June 7th at 12h – Magnetic molecules in quantum nanoscience: potential and challenges

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Magnetic molecules in quantum nanoscience: potential and challenges

June 7th, 2023 at 12.00h – Sala de Graus Eduard Fontseré (Faculty of Physics)

By, Prof. Roberta Sessoli, Department of Chemistry U. Schiff, University of Florence, 50019 Sesto Fiorentino, Italy

(Chaired by, Prof. Albert Escuer, IN²UB and Faculty of Chemistry)

Abstract: Implementation of advanced Quantum Technologies might benefit from the remarkable quantum properties shown by molecular spin systems based on the coordination bond.[1] The versatility of the molecular approach combined with rational design has recently boosted the operativity temperature of molecules acting as bits of memory, otherwise known as Single-Molecule Magnets, or the coherence time of molecular spin qubits. Molecules can also be processed to be deposited on surfaces, allowing the realization of hybrid nanostructures.[2] However, the molecular approach also poses key challenges, requiring for instance overcoming limitations such as those induced by low-energy vibrational modes typical of molecular lattices. Achieving the control of a single molecule is also challenging, requiring coupling the electric field, which can be confined at the molecular scale, with the spin degrees of freedom of the molecule. Initialization of spin systems is also an issue because only at very low temperatures does the Zeeman interaction overcome the thermal energy. Learning from nature, we are proposing to exploit chirality, and in particular spin selectivity in electron transfer processes through chiral structures, as an alternative way to spin polarize molecular systems.[3] An overview of our recent results will be provided.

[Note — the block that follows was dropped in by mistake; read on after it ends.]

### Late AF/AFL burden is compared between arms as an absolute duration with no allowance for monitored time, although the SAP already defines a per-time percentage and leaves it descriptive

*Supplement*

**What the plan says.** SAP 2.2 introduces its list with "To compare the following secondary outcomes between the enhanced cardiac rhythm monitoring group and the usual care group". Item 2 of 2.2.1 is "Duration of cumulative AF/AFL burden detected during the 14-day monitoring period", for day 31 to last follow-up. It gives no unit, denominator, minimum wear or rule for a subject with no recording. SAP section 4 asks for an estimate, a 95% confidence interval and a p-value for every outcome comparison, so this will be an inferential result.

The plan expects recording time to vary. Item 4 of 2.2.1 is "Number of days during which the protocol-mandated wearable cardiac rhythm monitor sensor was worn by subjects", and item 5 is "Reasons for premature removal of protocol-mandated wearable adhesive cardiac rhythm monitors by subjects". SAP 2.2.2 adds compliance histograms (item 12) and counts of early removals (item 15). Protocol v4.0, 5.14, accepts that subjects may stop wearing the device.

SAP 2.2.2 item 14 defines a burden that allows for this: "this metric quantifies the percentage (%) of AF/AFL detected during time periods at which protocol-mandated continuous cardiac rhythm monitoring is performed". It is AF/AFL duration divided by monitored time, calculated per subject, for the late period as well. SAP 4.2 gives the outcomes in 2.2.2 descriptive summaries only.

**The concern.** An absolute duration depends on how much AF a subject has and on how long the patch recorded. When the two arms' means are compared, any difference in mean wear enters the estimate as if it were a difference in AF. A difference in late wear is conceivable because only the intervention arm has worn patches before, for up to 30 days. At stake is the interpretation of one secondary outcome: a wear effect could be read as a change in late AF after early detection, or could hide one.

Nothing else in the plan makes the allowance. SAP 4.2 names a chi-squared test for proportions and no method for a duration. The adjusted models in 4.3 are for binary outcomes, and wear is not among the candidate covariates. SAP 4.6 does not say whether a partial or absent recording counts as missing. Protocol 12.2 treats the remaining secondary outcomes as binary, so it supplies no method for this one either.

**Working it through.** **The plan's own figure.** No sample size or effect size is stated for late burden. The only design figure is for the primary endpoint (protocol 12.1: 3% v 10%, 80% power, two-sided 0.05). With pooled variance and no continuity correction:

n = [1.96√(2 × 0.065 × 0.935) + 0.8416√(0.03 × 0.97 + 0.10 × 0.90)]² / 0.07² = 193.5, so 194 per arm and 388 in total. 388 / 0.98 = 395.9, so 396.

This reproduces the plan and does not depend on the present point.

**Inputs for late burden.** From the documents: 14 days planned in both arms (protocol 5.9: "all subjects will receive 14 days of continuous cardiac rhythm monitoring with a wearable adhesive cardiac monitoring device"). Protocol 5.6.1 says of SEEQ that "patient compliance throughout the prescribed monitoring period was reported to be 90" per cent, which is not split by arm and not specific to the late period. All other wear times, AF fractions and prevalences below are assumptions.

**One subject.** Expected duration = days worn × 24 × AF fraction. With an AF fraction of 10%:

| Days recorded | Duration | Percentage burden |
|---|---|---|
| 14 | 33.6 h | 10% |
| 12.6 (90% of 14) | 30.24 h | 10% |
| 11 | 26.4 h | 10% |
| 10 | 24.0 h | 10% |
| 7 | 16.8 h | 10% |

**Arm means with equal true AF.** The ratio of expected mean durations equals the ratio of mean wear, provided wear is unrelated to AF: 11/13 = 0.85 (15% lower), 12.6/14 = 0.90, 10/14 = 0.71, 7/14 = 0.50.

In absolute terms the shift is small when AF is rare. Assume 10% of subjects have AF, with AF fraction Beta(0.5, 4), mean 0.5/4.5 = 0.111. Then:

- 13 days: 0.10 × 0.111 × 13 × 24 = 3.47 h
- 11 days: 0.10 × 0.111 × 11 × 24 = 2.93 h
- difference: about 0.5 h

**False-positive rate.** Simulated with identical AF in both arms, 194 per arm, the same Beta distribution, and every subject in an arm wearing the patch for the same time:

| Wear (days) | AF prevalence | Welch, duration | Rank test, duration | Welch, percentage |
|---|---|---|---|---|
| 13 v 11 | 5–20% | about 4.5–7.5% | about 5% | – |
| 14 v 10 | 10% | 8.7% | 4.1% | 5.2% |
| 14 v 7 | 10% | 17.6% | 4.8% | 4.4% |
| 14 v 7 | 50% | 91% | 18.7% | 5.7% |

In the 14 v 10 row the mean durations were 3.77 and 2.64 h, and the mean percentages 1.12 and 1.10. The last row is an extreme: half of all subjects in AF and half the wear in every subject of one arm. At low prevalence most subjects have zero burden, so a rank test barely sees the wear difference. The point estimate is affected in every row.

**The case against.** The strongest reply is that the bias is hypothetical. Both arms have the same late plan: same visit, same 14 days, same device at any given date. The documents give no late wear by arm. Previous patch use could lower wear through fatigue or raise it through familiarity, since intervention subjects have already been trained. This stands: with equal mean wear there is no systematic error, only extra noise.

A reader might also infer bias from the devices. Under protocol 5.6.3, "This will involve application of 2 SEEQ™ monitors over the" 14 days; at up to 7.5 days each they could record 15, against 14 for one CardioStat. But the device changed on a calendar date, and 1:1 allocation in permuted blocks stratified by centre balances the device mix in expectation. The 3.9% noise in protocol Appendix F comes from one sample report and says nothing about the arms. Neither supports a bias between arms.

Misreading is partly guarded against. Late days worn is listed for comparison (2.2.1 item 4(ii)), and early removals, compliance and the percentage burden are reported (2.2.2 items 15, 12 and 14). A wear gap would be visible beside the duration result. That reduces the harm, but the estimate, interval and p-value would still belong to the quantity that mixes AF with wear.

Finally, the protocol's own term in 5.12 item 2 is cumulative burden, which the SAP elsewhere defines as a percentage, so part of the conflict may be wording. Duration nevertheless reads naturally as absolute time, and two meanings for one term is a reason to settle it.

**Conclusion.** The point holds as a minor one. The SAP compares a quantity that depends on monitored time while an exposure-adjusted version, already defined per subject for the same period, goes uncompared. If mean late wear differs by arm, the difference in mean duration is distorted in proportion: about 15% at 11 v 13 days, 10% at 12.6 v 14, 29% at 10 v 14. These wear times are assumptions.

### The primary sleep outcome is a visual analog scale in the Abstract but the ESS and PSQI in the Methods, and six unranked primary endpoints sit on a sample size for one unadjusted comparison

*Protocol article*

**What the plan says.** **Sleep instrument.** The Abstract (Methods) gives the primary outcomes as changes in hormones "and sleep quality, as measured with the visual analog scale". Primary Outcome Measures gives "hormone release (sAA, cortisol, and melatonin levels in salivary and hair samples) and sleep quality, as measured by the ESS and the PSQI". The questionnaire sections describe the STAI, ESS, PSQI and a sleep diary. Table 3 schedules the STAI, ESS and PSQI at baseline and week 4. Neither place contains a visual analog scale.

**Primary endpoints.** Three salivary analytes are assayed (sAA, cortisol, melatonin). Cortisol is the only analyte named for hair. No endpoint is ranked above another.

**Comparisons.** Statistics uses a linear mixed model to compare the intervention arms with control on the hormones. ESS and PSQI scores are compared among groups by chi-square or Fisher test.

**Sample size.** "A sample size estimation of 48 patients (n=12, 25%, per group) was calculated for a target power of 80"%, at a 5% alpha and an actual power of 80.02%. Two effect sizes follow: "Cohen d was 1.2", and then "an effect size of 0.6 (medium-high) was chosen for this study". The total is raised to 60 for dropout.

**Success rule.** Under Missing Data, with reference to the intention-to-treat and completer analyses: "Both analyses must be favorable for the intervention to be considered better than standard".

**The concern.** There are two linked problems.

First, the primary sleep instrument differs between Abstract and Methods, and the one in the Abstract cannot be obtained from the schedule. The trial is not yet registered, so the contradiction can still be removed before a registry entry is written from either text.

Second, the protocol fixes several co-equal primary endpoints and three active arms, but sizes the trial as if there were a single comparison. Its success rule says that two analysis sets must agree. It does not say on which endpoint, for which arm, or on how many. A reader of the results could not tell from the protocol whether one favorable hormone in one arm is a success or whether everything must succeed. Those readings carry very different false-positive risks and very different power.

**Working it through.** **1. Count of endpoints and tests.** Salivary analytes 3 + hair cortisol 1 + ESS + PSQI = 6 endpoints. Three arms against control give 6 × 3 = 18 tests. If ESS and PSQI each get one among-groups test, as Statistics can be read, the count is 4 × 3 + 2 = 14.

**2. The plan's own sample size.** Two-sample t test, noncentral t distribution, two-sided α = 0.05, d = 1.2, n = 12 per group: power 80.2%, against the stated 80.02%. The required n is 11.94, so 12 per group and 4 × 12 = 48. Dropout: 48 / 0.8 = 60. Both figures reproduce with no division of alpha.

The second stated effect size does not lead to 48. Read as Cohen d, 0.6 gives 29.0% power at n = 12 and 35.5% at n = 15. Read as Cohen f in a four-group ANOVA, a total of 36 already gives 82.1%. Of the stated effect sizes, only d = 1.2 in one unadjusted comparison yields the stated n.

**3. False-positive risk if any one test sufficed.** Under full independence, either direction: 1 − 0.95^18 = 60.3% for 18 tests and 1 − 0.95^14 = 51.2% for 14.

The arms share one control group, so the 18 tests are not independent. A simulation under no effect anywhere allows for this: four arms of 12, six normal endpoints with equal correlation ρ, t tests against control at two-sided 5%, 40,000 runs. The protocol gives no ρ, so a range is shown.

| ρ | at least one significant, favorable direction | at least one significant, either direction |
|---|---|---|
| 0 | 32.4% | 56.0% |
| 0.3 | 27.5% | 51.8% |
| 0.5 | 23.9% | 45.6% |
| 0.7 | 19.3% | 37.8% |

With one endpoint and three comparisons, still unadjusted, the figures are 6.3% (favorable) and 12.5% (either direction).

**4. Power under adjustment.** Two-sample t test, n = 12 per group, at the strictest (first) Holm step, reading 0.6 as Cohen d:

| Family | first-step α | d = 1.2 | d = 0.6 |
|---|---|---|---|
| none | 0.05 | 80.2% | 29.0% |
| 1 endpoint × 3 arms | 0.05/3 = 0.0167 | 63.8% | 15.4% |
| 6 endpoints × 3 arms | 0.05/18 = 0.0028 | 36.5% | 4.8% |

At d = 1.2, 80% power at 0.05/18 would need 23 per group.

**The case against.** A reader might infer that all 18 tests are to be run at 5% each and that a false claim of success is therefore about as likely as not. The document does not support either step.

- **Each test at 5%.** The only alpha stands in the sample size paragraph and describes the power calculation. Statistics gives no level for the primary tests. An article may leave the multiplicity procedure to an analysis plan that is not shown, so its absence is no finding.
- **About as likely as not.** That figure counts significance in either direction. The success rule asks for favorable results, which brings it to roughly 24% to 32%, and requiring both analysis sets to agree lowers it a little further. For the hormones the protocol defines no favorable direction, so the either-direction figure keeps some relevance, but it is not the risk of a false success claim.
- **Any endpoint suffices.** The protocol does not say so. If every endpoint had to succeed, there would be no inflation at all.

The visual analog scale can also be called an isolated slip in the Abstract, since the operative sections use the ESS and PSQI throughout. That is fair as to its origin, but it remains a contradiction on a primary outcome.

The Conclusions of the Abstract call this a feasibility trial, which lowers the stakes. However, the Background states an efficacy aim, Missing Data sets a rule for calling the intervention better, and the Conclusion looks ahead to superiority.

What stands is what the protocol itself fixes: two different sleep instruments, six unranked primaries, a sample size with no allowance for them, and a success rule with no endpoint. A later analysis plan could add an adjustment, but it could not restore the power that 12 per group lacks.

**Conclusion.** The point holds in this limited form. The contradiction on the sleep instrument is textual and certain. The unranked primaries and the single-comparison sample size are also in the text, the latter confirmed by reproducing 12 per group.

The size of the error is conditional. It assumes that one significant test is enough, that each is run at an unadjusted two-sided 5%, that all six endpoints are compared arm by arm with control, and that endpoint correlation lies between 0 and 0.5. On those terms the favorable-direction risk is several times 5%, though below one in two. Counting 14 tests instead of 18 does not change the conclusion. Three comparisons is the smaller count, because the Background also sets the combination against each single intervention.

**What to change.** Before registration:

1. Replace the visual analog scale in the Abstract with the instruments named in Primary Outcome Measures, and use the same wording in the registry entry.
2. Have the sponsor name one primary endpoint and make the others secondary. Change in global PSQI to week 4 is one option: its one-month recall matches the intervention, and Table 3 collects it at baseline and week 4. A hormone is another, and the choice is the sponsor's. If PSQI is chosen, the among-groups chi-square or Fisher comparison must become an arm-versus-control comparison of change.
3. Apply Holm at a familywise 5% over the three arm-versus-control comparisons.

1. Atzori, M.; Sessoli, R. J. Am. Chem. Soc. 141, 11339-11352 (2019).
  2. Serrano, G. et al. Nat. Mater. 19, 546–551 (2020).
  3. Chiesa, A. et al. Adv. Mater. 2300472 (2023).

With the support of PhD Program on Nanoscience